Caroline Hooton and Darren Fodey explore all the potential scenarios that Covid-19 might bring about

Readers will be all-too-aware that operating the UK’s railway network is a 24/7/365 operation. Depots run around the clock to perform essential maintenance to keep freight and passenger units in service. Infrastructure maintenance and upgrade works generally occur overnight and on bank holidays to minimise disruption to services and passengers.

Performing this maintenance and upgrade works requires the contractor to have access to the relevant depots, stations or infrastructure. Already, there is a fine balance between keeping the railway going and undertaking essential work.

Enter, Covid-19, making that already fine balance even finer. Social distancing and lockdown restrictions imposed by the UK government in response to the Covid-19 pandemic has made providing access to work sites even more difficult.

For example:

  • Staff sickness may mean that there is no one physically able to open a site to grant access to spaces that are too sensitive to allow a contractor to hold keys;
  • More stringent local or national lockdowns (including in accordance with the 3 tier structure) may prevent some stations, depots or other sites from opening altogether; or
  • Social distancing guidance may no longer make it practicable to have multiple contractors working on the same site at the same time.

What are the consequences for a rail operator who engages a contractor to come on site but then cannot physically give them access? Well, the starting point is to review what – if anything – the contract says about rights of access and associated remedies.

Is there a contractual right of access?

Whilst of course it can vary from operator to operator and contract to contract, standard form procurement contracts typically used by rail operators will often contain a provision stating that the rail operator will grant site access to its own sites. Where the relevant site is under the control of a third party such as Network Rail, the rail operator may instead be required to obtain access for the contractor. Such provisions are usually uncontroversial. After all, where a site is under the rail operator’s control or where the rail operator has clear legal rights of access to a third party’s site, then it is reasonable to make these available to the contractor.

It is important to carefully check the wording, especially where the site in question is under the control of a third party. This is because typically access is only granted to the contractor to the extent the site owner has granted access to the rail operator. If the third party site owner has closed the site or is refusing or unable to let people in, the contractor will have no recourse because the rail operator can only grant what it has.

Reading the contract is fundamental. There are various standard forms of contract and many operators have their own bespoke versions. For example, depending on which document you are using from the JCT suite of contracts there could be an explicit contractual obligation on the rail operator to grant possession of the site. Alternatively, there could be an acknowledgment – such as in the Minor Works Contract – that the contractor will take possession to carry out the works.  The NEC3/NEC4 suite of contracts is more explicit and contains an obligation on the rail operator to provide access by an agreed date.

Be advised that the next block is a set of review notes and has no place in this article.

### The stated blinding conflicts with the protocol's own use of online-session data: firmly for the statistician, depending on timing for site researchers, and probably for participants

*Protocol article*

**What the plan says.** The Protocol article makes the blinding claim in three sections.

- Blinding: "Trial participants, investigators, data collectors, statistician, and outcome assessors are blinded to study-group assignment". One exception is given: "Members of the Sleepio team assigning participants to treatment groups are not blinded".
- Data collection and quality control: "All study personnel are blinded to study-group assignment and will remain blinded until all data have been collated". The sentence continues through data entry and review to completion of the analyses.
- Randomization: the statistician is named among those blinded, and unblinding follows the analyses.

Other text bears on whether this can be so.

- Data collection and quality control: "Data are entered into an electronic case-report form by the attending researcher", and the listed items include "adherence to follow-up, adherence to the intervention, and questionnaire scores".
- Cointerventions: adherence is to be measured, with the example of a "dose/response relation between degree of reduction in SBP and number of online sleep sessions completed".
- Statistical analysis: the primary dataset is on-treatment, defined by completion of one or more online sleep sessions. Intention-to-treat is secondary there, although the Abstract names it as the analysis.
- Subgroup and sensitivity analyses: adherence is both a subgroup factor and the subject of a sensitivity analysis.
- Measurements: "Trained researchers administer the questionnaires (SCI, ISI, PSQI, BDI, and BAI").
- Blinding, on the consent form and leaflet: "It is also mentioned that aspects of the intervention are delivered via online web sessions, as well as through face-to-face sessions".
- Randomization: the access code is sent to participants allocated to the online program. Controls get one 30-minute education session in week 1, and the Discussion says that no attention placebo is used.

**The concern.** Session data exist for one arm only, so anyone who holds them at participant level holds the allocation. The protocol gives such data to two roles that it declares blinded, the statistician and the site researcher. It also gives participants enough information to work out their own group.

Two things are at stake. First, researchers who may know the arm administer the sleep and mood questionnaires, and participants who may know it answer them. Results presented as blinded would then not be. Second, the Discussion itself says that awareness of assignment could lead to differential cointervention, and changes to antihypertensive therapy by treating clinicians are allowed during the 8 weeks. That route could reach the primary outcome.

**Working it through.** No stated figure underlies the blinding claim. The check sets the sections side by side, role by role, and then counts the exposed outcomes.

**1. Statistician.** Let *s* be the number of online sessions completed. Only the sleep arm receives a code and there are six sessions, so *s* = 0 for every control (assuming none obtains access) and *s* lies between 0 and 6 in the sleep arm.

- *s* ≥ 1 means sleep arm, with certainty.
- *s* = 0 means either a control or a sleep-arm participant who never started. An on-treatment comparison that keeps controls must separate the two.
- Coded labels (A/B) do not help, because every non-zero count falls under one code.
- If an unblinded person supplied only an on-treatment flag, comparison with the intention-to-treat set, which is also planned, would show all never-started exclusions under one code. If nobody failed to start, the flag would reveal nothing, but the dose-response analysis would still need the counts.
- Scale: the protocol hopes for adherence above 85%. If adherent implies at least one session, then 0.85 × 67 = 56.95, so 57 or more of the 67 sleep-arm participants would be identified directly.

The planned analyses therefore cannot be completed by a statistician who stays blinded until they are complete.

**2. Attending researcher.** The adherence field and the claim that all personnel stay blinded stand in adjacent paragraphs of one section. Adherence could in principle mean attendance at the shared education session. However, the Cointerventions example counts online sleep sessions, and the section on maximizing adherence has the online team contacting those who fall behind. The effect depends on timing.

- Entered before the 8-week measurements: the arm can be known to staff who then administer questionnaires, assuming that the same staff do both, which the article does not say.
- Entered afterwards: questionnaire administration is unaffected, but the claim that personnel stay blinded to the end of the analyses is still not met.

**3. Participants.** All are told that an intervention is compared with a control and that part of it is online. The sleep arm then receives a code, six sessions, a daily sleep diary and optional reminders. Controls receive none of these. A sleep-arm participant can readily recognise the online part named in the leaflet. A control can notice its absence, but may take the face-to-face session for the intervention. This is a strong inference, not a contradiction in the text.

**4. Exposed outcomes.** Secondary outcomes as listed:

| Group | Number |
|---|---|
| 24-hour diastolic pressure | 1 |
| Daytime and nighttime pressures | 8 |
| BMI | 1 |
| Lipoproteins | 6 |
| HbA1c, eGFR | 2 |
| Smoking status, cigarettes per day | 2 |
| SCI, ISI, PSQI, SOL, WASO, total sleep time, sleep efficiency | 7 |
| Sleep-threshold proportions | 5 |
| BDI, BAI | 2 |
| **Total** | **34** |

What remedies may be available in bespoke procurement contracts?

Regardless of whether it is the rail operator or a third party denying access, it is rare for a bespoke standard form contract to set out an express remedy. Negotiating a mutually acceptable variation to capture any anticipated delay and payment of any additional costs incurred by the contractor is likely to be the best way forward – but only to the extent that such costs are unavoidable or cannot be mitigated.

If a variation cannot be agreed then other options may include:

  1. Change in law – these may be relevant where failure to grant access is due to a national or local lockdown or social distancing guidelines. Unfortunately, there is a clear distinction between ‘law’ and ‘guidance’ and it is usually only ‘law’ that counts, although this does depend on the wording of the contract. A change in law generally depends on legislation or a statutory instrument underpinning the rail operator’s inability to grant access. This might include the UK government using the Covid-19 legal framework to impose regional lockdowns or re-impose a full UK lockdown. On the other hand, if the rail operator is merely following government guidance such as the UK government’s former guidance to ‘stay at home’ and not take public transport, the ability to claim protection for not being able to offer access is likely to be more limited. A change in law provision at least provides the ability to force a variation. Change in law or variation mechanisms usually set out how additional costs are to be calculated, providing boundaries for the negotiation to take place.